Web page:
So in conclusion, you get a lot from this book: nice trails not found elsewhere, beautiful pictures, and slightly longer routes exploring classic park hikes that offer some seclusion, even in the most popular sections of Sequoia and King's Canyon. But you also get a lot of repetition and padding in a book that really doesn't need it. I purchased the third edition hoping the padding would go away. I guess I will continue to hope for better with the fourth edition. This book and these parks deserve it.
- The lack of regional maps. SEKI is an enormous place. There is a single map at the front showing where the different hikes are, and the book then breaks everything down into 10 regions, but there are no regional maps included. This is incredibly frustrating because it is not clear at all from the first map where all of the trail heads are. Including regional maps in sections seems to be the standard in most hiking guides now, but not in this book.
- the lack of Day Hikes and a guide to them. Most of the highly rated and recommended hikes in this book are either backpacking hikes or very long (12+ hard miles) day hikes. This might be due to a true lack of good shorter hikes, but it's compounded by not being able to easily locate them. Despite having a section up front devoted to highlighting hikes in different categories (i.e. 'Trails to Avoid if You Don't Like To Ford Creeks') there is no list of 'Best Day Hikes'. Honestly, I find this inexcusable.
- The lack of change (or accumulation) in altitude for hikes. Hikes include a graph of the altitude of the trail, but nowhere does it include the total climb for a hike, which, again, seems standard for most hiking guides.
- The redundancy. As noted by another reviewer, there is a tendency to split sections of longer hikes in different numbered hikes, which repeats all of the information about how to find the trailhead, the contacts, the permits, etc. One could argue that this is because the book is designed to be able to rip out a hike and have all of the info with you, but multiple longer hikes simply refer you to other hike numbers for the first section of trail, so if you want to do the longer hike you'll have to rip out both of them anyway. This is a really silly and inconsistent design.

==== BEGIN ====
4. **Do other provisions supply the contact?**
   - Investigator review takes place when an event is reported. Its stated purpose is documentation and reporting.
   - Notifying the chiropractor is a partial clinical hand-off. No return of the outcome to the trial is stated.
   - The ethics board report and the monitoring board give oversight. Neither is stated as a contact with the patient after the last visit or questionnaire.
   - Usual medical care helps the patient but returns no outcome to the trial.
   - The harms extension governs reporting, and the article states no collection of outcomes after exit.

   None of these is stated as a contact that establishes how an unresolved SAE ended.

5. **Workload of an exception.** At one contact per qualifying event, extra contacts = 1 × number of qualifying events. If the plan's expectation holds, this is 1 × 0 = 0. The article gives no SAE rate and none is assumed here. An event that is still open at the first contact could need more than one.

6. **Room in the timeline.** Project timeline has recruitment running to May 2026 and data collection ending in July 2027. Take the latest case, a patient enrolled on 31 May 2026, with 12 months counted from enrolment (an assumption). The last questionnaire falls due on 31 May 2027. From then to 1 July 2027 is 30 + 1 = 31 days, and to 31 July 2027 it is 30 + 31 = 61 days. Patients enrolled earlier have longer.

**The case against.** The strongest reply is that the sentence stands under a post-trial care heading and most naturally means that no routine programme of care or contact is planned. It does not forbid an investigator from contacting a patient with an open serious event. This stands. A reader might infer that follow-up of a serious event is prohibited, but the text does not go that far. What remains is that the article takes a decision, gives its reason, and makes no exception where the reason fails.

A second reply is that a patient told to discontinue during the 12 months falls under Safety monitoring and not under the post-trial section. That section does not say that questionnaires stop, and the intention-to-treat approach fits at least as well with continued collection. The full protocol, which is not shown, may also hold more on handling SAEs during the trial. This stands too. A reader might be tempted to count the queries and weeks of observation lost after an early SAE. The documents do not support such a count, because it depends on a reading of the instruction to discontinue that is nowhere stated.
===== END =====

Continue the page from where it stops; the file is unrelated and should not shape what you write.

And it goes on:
Beyond those irritants I also found that the book is in serious need of updating.Despite being dated 2016 I found several hikes where the trails seem to have changed (including the Giant Forest) and one trail where there is no mention of a bridge that has been in place for years, but was washed out this spring. There is also absolutely no mention of the shuttle system that is in place in SEKI or the driving/parking restrictions that are in place on weekends. None of these changes are new to 2017 to my knowledge. The guide includes enough information beyond hiking instructions that it leads you to believe you could plan most of your trip using only this resource, but that would be a big mistake.
I would still recommend this book because it's the most comprehensive guide to hiking in this region, but it is frustrating to use and in need of an update. Pick your hikes from here and be sure to check other sources as well.